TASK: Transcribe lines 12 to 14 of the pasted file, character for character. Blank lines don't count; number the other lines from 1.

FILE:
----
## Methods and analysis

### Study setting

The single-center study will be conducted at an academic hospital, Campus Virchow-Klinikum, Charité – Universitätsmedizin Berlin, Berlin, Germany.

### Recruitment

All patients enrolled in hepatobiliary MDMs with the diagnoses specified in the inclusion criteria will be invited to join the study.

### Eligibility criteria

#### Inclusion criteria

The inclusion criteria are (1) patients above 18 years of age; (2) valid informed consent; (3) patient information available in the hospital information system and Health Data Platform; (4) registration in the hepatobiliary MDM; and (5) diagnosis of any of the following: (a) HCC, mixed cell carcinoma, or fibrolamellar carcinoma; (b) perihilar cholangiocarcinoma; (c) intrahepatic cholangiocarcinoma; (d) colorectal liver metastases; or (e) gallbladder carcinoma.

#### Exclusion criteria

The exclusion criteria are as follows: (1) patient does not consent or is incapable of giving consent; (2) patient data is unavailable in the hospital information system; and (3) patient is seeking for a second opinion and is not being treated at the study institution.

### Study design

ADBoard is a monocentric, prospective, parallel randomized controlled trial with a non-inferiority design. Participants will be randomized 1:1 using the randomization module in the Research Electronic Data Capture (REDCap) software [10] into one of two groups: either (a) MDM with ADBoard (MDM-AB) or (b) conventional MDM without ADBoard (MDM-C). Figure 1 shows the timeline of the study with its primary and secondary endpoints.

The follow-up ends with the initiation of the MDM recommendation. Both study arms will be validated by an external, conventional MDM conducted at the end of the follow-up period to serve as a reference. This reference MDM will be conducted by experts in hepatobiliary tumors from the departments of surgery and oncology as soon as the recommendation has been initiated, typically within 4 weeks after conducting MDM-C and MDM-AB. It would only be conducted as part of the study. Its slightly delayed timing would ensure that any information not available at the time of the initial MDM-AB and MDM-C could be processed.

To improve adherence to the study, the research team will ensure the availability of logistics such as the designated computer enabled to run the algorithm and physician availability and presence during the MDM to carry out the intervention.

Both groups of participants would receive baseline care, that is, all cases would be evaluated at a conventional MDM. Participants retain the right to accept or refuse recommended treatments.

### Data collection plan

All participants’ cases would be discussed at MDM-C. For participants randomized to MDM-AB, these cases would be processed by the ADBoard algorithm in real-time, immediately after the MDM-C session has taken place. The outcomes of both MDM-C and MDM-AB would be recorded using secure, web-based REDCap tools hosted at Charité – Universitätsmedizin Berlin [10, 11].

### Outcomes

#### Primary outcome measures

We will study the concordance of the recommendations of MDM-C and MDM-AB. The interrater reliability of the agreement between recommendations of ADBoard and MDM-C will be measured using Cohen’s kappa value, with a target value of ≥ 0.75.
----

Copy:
ADBoard is a monocentric, prospective, parallel randomized controlled trial with a non-inferiority design. Participants will be randomized 1:1 using the randomization module in the Research Electronic Data Capture (REDCap) software [10] into one of two groups: either (a) MDM with ADBoard (MDM-AB) or (b) conventional MDM without ADBoard (MDM-C). Figure 1 shows the timeline of the study with its primary and secondary endpoints.

The follow-up ends with the initiation of the MDM recommendation. Both study arms will be validated by an external, conventional MDM conducted at the end of the follow-up period to serve as a reference. This reference MDM will be conducted by experts in hepatobiliary tumors from the departments of surgery and oncology as soon as the recommendation has been initiated, typically within 4 weeks after conducting MDM-C and MDM-AB. It would only be conducted as part of the study. Its slightly delayed timing would ensure that any information not available at the time of the initial MDM-AB and MDM-C could be processed.

To improve adherence to the study, the research team will ensure the availability of logistics such as the designated computer enabled to run the algorithm and physician availability and presence during the MDM to carry out the intervention.